Sinatra Treasures: Intimate Photos, Mementos, and Music from the Sinatra Family Collectionby Charles Pignone, Frank Sinatra, Quincy Jones (Foreword by), Quincy Jones, Frank Jr. Sinatra (Foreword by)
What is a legend? A legend is a man who, more than 65 years after stepping on stage for the first time, is still larger than life. A man who changed the way we wear our hats. A man possessed not of a voice, but The
The first-ever collection from the archives of the legendary Chairman of the Board, filled with never-before-seen photos, letters, mementos, and more.
What is a legend? A legend is a man who, more than 65 years after stepping on stage for the first time, is still larger than life. A man who changed the way we wear our hats. A man possessed not of a voice, but The Voice. Frank Sinatra is a legend.
Created in conjunction with the Frank Sinatra Estate, The Sinatra Treasures tells the story of Sinatra's life with rare and never-before-published quotes from those he loved and those he worked with--and from the Chairman of the Board himself. More than 200 black-and-white and full-color images from several Sinatra archives, as well as 30 removable facsimile reproductions of items, such as a script from one of his radio shows and a Sinatra family photo album, provide a behind-the-scenes glimpse into Sinatras world and talent. Also included is a new compilation CD of rare interviews, early radio appearances, and songs.
This celebration of the many elements of Frank Sinatra--as singer, as actor, as humanitarian, as friend--brings to life as never before the man who made the standards standard.
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Read an Excerpt
The Sinatra Treasures
By Charles Pignone
Bulfinch PressCopyright © 2004 Sheffield Enterprise, Inc./Bristol Productions, Limited Partnership
All right reserved.
IntroductionFRANK SINATRA "You know, you can wait around and hope, but I'll tell you, you'll never see the likes of this again."
When Sinatra spoke these words in 1974's That's Entertainment, he was referring to a clip of Fred Astaire and Eleanor Powell dancing across the screen in Broadway Melody of 3940. He might as easily have been talking about himself. Frank Sinatra defined the best of American popular music and was an integral part of the era that would produce the greatest body of music the civilized world has ever heard. As for those who had the good fortune to experience Sinatra performing live, they know how lucky they are. They witnessed, without question, the greatest entertainer of the twentieth century.
In today's environment of instant celebrity and superstars who burn out after five years, it is hard to fathom the full extent of Sinatra's fifty-plus-year career and the impact it had on generations of people across the world. This book attempts to impart a small slice of the Sinatra magic and history in its pages. Thanks to the Sinatra children (Nancy Jr., Frank Jr., and Tina) and their tireless and unending efforts to preserve and ensure their father's legacy, you now have access to priceless memorabilia, memories, and mementos from Sinatra's storied career.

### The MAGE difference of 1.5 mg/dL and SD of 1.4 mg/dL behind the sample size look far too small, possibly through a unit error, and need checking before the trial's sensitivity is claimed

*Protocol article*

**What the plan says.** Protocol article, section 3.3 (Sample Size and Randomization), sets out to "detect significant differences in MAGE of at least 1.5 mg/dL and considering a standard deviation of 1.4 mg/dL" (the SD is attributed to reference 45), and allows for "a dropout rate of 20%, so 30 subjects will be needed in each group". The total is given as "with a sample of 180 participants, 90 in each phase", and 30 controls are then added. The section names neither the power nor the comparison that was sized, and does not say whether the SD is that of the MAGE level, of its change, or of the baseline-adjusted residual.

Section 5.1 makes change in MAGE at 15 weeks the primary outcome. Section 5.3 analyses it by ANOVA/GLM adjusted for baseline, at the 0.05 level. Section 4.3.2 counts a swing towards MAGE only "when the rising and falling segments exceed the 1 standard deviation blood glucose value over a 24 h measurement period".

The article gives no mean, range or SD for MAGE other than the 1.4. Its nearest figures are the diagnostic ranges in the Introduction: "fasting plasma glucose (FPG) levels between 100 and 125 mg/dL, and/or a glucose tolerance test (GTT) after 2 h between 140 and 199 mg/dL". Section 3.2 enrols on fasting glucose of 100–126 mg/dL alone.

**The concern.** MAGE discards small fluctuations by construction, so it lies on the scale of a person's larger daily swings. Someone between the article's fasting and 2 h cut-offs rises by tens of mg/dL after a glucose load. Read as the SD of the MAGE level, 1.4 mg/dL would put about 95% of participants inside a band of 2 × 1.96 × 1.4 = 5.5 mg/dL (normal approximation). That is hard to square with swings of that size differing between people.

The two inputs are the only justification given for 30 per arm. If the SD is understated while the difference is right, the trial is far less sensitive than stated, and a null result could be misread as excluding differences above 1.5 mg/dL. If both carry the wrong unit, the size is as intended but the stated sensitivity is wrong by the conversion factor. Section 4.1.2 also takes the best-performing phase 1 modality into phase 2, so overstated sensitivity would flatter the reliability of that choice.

In creating this book, the goal was simple to weave together the stories of Sinatra's life with memorabilia from the archives to create a collection of Sinatra's treasures. The major problem in searching the archives for mementos and photos was not what to include but what to leave out. If not for space limitations, this book could easily weigh upward of a thousand pounds! The pieces chosen will allow the reader to experience some of what it was like to be part of Sinatra's amazing life and career. Generations that never had the pleasure of witnessing that certain something that was Sinatra now have that chance, at least in part.
In writing the text it was crucial that we share what really happened as remembered by the people who were there. History has a way of being rewritten as the stories drift farther and farther from its players. Sadly, many of those who worked and played and lived alongside Frank Sinatra are no longer here to tell us what it was like. I feel privileged to have met many of the voices that grace these pages. Without them, the story could not be complete.
In 1993 those around Sinatra knew his performing days were drawing to a close. While we were aware he wouldn't be around forever, we consoled ourselves with the fact that his legacy would continue to entertain generations for years to come. In that same year, Sinatra said, "I consider myself among the luckiest people in the world to have been able to make a career out of what I love to do-interpret wonderful music."
Truth be told, we are the lucky ones. -Charles Pignone September 2003
Excerpted from The Sinatra Treasures by Charles Pignone Copyright © 2004 by Sheffield Enterprise, Inc./Bristol Productions, Limited Partnership. Excerpted by permission.
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Meet the Author
Charles Pignone is the archivist for the Sinatra family. His duties include organizing and maintaining the enormous stores of photographs and memorabilia collected over the course of Sinatra's life as well as producing liner notes for several Sinatra albums. Pignone has been president of America's largest Sinatra fan club since 1984.
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